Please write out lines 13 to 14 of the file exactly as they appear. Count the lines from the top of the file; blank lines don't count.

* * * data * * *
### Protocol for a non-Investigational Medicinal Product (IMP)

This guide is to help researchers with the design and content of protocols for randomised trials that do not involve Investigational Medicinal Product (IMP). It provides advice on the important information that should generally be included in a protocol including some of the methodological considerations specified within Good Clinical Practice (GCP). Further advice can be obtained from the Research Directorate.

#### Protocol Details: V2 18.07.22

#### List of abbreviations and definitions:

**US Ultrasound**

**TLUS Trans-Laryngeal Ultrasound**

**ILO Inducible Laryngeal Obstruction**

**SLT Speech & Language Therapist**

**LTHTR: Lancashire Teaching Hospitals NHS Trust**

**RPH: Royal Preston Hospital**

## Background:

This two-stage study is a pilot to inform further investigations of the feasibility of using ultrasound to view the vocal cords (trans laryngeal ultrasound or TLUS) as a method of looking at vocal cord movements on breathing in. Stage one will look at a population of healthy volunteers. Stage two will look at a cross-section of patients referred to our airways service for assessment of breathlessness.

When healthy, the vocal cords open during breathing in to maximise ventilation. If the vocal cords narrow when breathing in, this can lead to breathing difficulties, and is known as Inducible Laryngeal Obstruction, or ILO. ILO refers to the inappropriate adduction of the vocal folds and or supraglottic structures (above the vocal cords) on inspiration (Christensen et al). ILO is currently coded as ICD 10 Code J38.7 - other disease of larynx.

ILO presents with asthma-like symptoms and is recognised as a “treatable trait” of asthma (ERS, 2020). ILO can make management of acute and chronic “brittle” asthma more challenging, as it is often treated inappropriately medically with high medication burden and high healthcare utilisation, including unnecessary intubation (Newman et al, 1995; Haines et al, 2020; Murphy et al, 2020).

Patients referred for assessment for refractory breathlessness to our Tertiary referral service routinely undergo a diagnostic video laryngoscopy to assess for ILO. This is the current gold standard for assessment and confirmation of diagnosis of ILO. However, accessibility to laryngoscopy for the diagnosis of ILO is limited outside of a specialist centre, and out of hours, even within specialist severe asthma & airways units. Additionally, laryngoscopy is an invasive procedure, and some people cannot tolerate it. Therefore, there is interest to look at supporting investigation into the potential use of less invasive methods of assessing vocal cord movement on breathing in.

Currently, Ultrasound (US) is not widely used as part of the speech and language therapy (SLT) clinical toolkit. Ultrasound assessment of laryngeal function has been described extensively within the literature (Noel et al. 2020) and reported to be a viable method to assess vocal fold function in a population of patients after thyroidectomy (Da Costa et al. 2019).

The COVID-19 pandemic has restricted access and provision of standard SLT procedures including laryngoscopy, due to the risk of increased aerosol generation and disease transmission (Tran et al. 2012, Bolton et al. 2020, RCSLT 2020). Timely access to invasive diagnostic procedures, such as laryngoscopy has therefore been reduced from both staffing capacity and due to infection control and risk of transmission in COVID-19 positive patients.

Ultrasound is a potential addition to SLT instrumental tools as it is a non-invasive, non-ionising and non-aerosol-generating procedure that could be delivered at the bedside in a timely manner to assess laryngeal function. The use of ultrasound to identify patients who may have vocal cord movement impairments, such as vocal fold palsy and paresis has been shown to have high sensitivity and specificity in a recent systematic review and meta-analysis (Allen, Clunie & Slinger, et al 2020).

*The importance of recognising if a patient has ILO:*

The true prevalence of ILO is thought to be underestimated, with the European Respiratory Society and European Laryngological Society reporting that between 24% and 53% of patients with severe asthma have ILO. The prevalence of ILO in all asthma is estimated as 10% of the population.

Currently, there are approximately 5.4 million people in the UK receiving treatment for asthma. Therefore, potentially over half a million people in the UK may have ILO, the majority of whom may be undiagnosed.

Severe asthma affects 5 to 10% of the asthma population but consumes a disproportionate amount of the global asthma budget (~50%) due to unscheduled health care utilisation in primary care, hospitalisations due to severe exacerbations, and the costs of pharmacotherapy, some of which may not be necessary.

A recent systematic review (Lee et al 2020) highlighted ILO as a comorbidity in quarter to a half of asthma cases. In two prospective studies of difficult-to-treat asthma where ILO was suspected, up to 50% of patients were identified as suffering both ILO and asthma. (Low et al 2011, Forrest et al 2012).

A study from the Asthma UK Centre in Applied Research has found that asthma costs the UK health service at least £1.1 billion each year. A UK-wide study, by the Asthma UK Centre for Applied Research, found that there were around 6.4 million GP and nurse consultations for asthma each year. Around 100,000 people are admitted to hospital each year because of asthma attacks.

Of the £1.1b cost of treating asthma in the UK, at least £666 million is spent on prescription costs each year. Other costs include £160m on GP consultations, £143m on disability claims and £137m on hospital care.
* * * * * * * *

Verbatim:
When healthy, the vocal cords open during breathing in to maximise ventilation. If the vocal cords narrow when breathing in, this can lead to breathing difficulties, and is known as Inducible Laryngeal Obstruction, or ILO. ILO refers to the inappropriate adduction of the vocal folds and or supraglottic structures (above the vocal cords) on inspiration (Christensen et al). ILO is currently coded as ICD 10 Code J38.7 - other disease of larynx.

ILO presents with asthma-like symptoms and is recognised as a “treatable trait” of asthma (ERS, 2020). ILO can make management of acute and chronic “brittle” asthma more challenging, as it is often treated inappropriately medically with high medication burden and high healthcare utilisation, including unnecessary intubation (Newman et al, 1995; Haines et al, 2020; Murphy et al, 2020).